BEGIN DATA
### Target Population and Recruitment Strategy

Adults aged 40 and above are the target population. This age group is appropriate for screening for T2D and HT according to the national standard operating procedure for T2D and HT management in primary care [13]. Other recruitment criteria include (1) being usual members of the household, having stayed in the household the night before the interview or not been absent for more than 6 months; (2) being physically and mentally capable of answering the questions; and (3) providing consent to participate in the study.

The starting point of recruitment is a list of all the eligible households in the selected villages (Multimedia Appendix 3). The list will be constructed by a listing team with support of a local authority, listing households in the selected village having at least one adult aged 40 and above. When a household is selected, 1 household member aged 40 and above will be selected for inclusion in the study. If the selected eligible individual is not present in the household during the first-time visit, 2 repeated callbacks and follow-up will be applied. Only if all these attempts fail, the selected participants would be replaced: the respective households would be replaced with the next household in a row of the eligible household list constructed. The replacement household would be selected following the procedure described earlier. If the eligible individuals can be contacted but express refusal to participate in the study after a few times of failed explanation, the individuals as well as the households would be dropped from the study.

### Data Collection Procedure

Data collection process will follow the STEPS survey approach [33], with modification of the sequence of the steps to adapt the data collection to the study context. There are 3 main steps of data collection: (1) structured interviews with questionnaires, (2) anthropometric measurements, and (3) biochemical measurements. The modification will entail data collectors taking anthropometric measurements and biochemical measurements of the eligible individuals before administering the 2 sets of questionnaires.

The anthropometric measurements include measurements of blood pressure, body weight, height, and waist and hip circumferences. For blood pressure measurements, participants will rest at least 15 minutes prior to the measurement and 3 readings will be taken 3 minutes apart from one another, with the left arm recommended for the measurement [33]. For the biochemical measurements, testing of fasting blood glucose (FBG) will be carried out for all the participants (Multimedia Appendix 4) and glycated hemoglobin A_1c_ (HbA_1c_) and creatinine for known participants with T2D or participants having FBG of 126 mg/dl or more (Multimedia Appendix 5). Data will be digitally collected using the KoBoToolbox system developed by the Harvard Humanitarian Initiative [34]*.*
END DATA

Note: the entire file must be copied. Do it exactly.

### Target Population and Recruitment Strategy

Adults aged 40 and above are the target population. This age group is appropriate for screening for T2D and HT according to the national standard operating procedure for T2D and HT management in primary care [13]. Other recruitment criteria include (1) being usual members of the household, having stayed in the household the night before the interview or not been absent for more than 6 months; (2) being physically and mentally capable of answering the questions; and (3) providing consent to participate in the study.

The starting point of recruitment is a list of all the eligible households in the selected villages (Multimedia Appendix 3). The list will be constructed by a listing team with support of a local authority, listing households in the selected village having at least one adult aged 40 and above. When a household is selected, 1 household member aged 40 and above will be selected for inclusion in the study. If the selected eligible individual is not present in the household during the first-time visit, 2 repeated callbacks and follow-up will be applied. Only if all these attempts fail, the selected participants would be replaced: the respective households would be replaced with the next household in a row of the eligible household list constructed. The replacement household would be selected following the procedure described earlier. If the eligible individuals can be contacted but express refusal to participate in the study after a few times of failed explanation, the individuals as well as the households would be dropped from the study.

### Data Collection Procedure

Data collection process will follow the STEPS survey approach [33], with modification of the sequence of the steps to adapt the data collection to the study context. There are 3 main steps of data collection: (1) structured interviews with questionnaires, (2) anthropometric measurements, and (3) biochemical measurements. The modification will entail data collectors taking anthropometric measurements and biochemical measurements of the eligible individuals before administering the 2 sets of questionnaires.

The anthropometric measurements include measurements of blood pressure, body weight, height, and waist and hip circumferences. For blood pressure measurements, participants will rest at least 15 minutes prior to the measurement and 3 readings will be taken 3 minutes apart from one another, with the left arm recommended for the measurement [33]. For the biochemical measurements, testing of fasting blood glucose (FBG) will be carried out for all the participants (Multimedia Appendix 4) and glycated hemoglobin A_1c_ (HbA_1c_) and creatinine for known participants with T2D or participants having FBG of 126 mg/dl or more (Multimedia Appendix 5). Data will be digitally collected using the KoBoToolbox system developed by the Harvard Humanitarian Initiative [34]*.*